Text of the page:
Clay Shirky has been talking about self-organizing groups lately. This is idea is no surprise to the open-source community. We're all used to it by now. Groups of people gather together for varied motivations to create complex systems that rival or even out perform commercial systems. In Open Source groups, a collective vision forms and is shaped by a charismatic leader and becomes the core of an industry.
It's no surprise we're having a hard time learning to monetize these systems fairly. I personally think the fellas behind TechShop are going to find a way to make this kind of commercial/social enterprise work profitably. I for one will be watching them closely because their business model is at once unique and amazingly simple.
Making a profit from a community does not have to be an evil activity. I'm sure many general store owners in the old west made a profit from their communities without necessarily exploiting the people bought their goods. I think there's a nice story about Abraham Lincoln when he was a general store keeper walking several miles to repay a few cents a customer had over paid. That kind of reputation eventually made him president. I hope that, so too, many of these commercial institutions will find ways to responsibly augment social networks in a trust worthy manner.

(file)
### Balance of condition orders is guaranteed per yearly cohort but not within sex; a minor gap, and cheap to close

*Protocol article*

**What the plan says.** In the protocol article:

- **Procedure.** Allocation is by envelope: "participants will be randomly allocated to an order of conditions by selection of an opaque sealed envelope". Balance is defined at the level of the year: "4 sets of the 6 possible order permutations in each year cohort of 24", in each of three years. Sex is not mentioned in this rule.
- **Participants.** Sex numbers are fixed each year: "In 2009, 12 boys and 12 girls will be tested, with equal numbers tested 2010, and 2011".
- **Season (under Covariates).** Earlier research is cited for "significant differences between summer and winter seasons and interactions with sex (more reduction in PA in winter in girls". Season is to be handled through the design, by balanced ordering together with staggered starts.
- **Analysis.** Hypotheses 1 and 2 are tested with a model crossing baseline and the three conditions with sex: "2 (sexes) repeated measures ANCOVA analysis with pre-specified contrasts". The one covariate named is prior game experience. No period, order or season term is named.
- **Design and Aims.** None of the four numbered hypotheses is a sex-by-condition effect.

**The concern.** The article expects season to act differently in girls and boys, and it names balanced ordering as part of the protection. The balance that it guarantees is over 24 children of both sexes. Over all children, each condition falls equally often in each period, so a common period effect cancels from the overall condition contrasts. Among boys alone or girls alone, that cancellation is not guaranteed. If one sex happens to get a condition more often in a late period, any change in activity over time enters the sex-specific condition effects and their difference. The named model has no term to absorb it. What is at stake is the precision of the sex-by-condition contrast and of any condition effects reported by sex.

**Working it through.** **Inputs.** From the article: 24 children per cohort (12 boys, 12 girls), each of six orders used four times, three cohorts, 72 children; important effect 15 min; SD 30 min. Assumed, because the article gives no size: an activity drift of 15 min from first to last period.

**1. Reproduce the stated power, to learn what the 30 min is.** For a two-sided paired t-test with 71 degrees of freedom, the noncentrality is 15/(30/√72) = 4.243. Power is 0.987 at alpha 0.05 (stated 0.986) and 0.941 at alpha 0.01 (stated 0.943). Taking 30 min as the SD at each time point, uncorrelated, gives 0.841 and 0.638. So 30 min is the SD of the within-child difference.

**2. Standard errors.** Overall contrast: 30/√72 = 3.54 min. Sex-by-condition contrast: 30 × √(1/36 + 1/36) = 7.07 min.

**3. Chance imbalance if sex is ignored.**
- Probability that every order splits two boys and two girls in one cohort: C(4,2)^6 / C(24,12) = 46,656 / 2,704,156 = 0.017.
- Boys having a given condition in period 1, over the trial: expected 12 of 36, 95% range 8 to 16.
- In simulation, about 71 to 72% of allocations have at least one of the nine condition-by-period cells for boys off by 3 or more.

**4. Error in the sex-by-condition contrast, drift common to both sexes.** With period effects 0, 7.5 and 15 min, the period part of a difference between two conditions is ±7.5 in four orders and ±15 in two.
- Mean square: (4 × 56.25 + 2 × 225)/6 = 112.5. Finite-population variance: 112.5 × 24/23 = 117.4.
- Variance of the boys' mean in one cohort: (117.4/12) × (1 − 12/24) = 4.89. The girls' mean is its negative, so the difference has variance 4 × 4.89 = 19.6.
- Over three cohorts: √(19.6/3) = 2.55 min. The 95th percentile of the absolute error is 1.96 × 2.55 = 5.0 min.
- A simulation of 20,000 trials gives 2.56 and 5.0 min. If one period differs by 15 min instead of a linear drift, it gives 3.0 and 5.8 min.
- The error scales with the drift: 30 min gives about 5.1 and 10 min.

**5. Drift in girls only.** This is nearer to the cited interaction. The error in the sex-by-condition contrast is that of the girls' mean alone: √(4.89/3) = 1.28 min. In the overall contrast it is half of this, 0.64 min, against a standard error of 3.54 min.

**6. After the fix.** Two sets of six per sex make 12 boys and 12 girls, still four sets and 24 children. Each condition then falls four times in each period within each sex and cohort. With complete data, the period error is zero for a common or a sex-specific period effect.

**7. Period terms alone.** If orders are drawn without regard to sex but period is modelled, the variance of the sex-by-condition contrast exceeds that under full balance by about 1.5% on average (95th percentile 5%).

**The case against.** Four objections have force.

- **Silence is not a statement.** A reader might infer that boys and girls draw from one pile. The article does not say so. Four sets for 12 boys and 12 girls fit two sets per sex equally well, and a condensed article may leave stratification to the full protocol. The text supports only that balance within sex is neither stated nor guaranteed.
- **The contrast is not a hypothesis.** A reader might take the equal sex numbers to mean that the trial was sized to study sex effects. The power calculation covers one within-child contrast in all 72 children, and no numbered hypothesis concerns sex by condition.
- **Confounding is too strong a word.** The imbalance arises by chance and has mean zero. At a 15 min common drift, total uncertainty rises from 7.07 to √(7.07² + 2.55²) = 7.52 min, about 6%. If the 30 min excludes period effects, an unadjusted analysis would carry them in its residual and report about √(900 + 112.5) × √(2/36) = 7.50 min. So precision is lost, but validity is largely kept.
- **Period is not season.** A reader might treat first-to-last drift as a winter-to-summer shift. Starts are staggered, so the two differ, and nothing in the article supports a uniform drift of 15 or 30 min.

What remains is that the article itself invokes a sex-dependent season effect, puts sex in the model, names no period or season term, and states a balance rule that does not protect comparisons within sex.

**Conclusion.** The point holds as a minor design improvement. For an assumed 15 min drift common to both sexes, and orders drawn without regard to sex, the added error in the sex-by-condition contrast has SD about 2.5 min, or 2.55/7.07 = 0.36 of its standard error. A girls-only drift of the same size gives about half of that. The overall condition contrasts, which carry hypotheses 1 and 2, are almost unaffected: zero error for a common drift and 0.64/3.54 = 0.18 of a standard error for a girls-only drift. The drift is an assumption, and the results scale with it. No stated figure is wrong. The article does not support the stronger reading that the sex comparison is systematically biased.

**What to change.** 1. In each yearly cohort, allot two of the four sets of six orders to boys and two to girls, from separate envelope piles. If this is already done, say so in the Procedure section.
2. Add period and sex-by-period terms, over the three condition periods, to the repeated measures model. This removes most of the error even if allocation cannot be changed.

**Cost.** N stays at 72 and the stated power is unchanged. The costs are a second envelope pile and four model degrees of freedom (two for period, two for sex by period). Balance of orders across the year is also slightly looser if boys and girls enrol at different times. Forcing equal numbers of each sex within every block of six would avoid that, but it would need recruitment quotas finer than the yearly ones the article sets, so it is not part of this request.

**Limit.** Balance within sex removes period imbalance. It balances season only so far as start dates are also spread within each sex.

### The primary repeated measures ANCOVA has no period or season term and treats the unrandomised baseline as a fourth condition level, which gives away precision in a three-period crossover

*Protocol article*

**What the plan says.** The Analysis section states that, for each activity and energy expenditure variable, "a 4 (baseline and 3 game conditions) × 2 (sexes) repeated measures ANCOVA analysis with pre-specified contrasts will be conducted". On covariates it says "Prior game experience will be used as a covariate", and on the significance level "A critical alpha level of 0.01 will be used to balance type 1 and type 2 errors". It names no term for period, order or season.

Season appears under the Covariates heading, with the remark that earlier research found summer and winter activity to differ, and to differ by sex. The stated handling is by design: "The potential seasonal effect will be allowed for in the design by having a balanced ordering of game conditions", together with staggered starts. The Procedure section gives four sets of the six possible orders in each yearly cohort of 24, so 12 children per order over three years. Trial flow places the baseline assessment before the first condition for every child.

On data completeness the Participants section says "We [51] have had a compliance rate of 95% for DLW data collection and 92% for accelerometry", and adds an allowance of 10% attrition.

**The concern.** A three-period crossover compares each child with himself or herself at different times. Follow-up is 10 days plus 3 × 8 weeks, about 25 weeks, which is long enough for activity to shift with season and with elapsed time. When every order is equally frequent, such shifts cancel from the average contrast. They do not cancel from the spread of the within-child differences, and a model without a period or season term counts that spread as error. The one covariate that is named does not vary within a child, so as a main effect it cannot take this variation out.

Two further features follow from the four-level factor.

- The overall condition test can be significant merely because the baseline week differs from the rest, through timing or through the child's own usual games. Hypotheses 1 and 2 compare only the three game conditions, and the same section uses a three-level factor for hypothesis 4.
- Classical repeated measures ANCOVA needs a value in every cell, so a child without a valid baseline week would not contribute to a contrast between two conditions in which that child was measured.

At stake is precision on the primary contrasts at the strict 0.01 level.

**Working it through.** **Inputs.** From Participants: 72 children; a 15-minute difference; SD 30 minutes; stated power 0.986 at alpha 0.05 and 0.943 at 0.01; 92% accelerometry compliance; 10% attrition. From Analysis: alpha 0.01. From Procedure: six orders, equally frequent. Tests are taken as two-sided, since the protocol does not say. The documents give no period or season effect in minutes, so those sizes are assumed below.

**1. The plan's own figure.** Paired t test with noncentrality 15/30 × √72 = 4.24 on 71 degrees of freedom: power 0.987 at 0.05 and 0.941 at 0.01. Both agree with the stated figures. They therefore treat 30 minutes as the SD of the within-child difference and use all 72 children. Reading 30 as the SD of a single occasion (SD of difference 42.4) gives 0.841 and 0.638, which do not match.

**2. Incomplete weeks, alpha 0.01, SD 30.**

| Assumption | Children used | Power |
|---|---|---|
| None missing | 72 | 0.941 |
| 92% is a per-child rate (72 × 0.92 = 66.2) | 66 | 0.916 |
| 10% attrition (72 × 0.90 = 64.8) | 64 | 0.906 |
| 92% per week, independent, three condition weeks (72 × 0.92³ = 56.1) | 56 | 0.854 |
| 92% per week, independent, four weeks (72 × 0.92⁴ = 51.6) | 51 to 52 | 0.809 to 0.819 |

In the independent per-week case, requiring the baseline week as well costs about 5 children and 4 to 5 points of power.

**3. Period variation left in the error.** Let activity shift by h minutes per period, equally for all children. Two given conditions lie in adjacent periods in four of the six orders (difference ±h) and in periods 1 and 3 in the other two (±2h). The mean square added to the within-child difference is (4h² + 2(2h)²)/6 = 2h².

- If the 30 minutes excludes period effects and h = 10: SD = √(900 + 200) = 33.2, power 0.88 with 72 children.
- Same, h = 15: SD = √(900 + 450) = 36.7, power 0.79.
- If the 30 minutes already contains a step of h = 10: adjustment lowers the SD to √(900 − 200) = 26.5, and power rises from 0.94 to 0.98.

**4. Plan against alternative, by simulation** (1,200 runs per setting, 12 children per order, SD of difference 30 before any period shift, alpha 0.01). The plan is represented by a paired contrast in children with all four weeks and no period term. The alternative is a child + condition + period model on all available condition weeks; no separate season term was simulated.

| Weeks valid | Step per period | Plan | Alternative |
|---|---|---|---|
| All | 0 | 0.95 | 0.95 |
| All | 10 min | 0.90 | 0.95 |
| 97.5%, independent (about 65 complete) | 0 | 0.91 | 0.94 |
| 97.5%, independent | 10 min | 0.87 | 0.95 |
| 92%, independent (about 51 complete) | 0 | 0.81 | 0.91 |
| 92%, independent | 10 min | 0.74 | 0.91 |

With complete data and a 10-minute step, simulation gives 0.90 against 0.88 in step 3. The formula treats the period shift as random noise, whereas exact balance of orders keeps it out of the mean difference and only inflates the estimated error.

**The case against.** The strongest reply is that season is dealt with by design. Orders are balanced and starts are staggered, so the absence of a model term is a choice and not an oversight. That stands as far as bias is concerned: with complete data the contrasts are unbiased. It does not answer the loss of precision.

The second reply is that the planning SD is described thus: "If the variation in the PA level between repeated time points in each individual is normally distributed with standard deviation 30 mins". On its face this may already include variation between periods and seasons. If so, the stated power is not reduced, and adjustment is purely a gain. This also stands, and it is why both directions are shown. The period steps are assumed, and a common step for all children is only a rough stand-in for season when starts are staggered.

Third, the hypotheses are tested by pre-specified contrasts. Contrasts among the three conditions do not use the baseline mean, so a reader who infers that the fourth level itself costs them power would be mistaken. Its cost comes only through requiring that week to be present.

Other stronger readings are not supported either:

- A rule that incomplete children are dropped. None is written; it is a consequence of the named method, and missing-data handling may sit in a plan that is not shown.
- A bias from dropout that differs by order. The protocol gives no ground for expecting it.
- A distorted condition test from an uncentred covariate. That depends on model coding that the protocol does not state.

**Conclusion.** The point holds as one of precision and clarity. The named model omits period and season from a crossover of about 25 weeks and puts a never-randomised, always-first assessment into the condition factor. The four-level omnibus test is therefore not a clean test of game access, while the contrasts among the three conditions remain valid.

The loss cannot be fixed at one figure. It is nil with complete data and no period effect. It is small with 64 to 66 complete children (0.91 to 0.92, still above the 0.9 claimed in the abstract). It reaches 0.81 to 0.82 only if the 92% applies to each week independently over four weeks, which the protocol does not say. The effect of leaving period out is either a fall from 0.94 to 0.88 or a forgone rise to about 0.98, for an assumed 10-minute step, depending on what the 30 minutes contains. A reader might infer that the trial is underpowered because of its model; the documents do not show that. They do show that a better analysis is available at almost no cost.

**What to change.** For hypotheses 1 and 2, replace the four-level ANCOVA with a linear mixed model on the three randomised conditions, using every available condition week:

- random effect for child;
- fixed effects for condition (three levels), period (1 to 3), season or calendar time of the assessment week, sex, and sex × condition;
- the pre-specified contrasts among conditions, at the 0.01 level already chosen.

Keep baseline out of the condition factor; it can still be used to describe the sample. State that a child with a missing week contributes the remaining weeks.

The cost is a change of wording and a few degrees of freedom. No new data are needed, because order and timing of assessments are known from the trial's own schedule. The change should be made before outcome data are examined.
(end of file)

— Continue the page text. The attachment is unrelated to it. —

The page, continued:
Most of these social networking sites are built on startlingly simplistic views of highly complex social systems. Many of their designers proceed from only a rudimentary understanding of how humans interact and how real world reputations are built and lost. Most focus on merely connecting people or associating them without any kind of meaning behind the connection.
In summary, People act in concert for a Purpose. Rarely do they collaborate meaninglessly. People driven by a purpose can do amazing things together. People are directed toward purpose by policy. The policy in a computer system can be artificially imposed by a de facto digital leader of the community. This policy creator can be a person of no real standing or participation in the community whatsoever. That leads to policies completely out of step with the communities that live with them.
It is this disjunct between policy and community that is perhaps the most synthetic of all the attributes of "social networking" systems. I believe that policy-community disconnect will be the downfall of many of the currently popular "web 2.0" sites. As the social group changes its needs the software underneath will fail to adapt and effectively drive away the community that was using it. Fortunes will be won and lost on this exodus of people.
The job of social networking software will be to enforce policy in ways that foster community and help it thrive toward its purpose. Succeed and create a movement. Fail and destroy one. Do neither without a purpose.